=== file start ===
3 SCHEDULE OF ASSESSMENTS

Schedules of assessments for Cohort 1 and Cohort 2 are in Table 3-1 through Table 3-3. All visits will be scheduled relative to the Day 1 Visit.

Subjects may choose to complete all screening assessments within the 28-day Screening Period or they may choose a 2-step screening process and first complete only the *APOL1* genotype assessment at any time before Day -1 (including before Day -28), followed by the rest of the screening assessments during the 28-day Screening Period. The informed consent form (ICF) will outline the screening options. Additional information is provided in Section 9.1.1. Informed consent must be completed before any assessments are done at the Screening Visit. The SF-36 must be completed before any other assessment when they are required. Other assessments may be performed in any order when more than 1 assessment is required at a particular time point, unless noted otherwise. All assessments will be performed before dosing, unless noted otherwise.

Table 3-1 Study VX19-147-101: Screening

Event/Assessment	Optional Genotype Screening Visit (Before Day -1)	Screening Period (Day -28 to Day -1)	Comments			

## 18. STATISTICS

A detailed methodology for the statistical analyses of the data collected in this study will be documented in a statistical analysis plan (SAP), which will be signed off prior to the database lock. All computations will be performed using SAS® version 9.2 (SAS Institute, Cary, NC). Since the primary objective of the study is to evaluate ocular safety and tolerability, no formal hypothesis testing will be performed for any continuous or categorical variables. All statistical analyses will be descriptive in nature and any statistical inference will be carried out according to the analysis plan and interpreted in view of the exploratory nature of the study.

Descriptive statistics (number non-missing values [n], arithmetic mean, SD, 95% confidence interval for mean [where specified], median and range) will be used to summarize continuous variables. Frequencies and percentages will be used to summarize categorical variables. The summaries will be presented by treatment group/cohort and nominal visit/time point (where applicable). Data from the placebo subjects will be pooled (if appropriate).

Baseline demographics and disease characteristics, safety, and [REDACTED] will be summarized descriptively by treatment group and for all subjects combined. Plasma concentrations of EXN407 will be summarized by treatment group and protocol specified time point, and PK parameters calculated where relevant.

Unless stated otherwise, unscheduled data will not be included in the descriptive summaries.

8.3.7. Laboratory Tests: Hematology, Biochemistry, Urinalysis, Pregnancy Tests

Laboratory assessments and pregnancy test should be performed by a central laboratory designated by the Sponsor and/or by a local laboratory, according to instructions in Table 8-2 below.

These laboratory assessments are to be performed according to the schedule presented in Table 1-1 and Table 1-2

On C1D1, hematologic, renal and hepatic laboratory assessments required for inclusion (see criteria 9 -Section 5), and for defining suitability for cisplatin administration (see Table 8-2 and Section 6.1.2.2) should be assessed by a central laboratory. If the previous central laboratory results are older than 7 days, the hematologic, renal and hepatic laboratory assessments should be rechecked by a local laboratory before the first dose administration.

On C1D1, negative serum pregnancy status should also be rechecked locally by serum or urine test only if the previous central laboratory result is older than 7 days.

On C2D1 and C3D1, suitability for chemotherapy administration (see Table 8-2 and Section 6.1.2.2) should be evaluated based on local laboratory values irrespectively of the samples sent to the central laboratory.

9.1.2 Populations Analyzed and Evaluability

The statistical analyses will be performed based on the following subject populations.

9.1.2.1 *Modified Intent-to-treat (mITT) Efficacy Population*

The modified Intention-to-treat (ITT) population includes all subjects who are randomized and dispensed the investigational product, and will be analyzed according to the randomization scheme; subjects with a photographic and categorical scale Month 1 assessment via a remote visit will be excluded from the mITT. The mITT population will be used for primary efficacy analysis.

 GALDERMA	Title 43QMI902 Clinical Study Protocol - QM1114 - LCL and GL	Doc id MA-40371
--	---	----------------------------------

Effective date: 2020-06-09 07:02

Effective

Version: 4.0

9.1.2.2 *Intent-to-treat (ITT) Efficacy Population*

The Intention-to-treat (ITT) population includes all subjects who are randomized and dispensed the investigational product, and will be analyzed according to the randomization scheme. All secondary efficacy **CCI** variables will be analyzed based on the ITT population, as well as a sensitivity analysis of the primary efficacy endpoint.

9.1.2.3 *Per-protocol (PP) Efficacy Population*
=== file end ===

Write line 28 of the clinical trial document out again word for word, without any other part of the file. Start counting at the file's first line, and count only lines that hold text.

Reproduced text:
9.1.2.3 *Per-protocol (PP) Efficacy Population*